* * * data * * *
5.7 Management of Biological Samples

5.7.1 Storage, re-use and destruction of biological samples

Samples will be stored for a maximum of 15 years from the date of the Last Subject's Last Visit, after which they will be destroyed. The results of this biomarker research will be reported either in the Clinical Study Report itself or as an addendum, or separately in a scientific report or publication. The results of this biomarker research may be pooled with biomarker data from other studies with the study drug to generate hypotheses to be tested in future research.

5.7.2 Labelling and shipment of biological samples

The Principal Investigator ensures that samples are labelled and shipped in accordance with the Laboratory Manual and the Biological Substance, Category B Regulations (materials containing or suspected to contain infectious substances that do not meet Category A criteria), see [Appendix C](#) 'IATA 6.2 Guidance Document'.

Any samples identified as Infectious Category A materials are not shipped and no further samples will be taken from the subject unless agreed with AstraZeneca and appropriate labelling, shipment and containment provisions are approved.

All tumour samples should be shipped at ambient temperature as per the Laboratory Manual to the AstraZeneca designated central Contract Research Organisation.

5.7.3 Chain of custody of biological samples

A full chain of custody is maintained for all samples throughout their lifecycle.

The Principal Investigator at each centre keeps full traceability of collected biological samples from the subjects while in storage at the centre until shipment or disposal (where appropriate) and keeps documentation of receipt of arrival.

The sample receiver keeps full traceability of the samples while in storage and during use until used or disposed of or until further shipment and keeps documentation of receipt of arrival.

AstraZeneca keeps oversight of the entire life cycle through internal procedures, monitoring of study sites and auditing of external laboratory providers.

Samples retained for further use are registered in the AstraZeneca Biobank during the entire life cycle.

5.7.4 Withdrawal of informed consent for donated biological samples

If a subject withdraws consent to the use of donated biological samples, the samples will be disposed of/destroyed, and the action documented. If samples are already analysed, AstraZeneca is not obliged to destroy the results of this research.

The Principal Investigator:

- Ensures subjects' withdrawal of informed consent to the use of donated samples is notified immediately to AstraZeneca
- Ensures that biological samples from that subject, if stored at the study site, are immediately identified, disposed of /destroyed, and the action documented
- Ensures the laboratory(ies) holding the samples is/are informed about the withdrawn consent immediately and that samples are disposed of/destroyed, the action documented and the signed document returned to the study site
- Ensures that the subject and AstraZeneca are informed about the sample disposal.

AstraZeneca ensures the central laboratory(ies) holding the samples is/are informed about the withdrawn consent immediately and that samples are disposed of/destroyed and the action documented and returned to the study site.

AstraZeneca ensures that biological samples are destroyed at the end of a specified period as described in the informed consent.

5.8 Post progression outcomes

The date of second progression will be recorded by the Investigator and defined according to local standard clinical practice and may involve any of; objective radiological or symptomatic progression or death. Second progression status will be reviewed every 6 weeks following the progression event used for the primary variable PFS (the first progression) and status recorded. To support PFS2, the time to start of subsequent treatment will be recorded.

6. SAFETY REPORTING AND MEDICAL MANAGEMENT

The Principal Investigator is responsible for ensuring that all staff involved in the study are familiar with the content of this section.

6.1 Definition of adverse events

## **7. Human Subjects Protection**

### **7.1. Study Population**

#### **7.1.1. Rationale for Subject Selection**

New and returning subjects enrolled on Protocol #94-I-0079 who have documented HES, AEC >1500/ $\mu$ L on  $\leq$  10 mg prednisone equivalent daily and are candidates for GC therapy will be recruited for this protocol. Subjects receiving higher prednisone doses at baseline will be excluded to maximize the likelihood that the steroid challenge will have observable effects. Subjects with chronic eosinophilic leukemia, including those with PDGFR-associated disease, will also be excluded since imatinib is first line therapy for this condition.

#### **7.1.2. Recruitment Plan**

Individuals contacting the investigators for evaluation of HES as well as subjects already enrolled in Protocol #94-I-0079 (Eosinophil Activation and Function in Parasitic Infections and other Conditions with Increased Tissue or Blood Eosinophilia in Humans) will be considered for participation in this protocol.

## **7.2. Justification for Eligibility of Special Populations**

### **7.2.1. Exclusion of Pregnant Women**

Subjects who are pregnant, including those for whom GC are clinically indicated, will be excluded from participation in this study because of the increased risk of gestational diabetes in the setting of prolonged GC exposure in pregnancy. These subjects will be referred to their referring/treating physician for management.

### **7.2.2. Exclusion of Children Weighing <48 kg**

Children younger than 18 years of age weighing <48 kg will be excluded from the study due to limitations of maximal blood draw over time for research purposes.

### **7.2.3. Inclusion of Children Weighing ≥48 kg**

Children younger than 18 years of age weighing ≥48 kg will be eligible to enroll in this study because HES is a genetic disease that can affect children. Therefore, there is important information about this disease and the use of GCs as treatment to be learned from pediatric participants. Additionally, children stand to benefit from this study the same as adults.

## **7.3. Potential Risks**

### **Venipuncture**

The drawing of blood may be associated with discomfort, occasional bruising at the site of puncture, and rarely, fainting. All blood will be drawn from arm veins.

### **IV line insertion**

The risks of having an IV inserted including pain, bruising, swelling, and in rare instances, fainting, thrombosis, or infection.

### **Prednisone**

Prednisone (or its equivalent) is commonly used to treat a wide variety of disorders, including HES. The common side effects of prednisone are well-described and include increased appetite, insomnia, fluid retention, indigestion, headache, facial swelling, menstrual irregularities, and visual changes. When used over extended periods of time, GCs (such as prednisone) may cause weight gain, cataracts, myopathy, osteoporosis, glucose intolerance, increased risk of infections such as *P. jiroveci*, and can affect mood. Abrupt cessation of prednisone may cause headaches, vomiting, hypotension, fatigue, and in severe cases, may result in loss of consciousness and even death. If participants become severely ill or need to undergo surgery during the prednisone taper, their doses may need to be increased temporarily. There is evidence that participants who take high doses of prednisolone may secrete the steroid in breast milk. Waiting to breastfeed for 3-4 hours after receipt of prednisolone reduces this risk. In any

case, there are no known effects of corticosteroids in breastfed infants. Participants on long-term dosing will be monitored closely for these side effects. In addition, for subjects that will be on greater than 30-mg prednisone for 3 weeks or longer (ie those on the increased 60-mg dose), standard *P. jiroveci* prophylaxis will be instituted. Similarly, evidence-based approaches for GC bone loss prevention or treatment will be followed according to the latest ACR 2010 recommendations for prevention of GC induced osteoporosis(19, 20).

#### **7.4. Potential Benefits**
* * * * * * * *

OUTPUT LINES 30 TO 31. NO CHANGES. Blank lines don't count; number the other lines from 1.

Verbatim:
#### **7.1.1. Rationale for Subject Selection**

New and returning subjects enrolled on Protocol #94-I-0079 who have documented HES, AEC >1500/ $\mu$ L on  $\leq$  10 mg prednisone equivalent daily and are candidates for GC therapy will be recruited for this protocol. Subjects receiving higher prednisone doses at baseline will be excluded to maximize the likelihood that the steroid challenge will have observable effects. Subjects with chronic eosinophilic leukemia, including those with PDGFR-associated disease, will also be excluded since imatinib is first line therapy for this condition.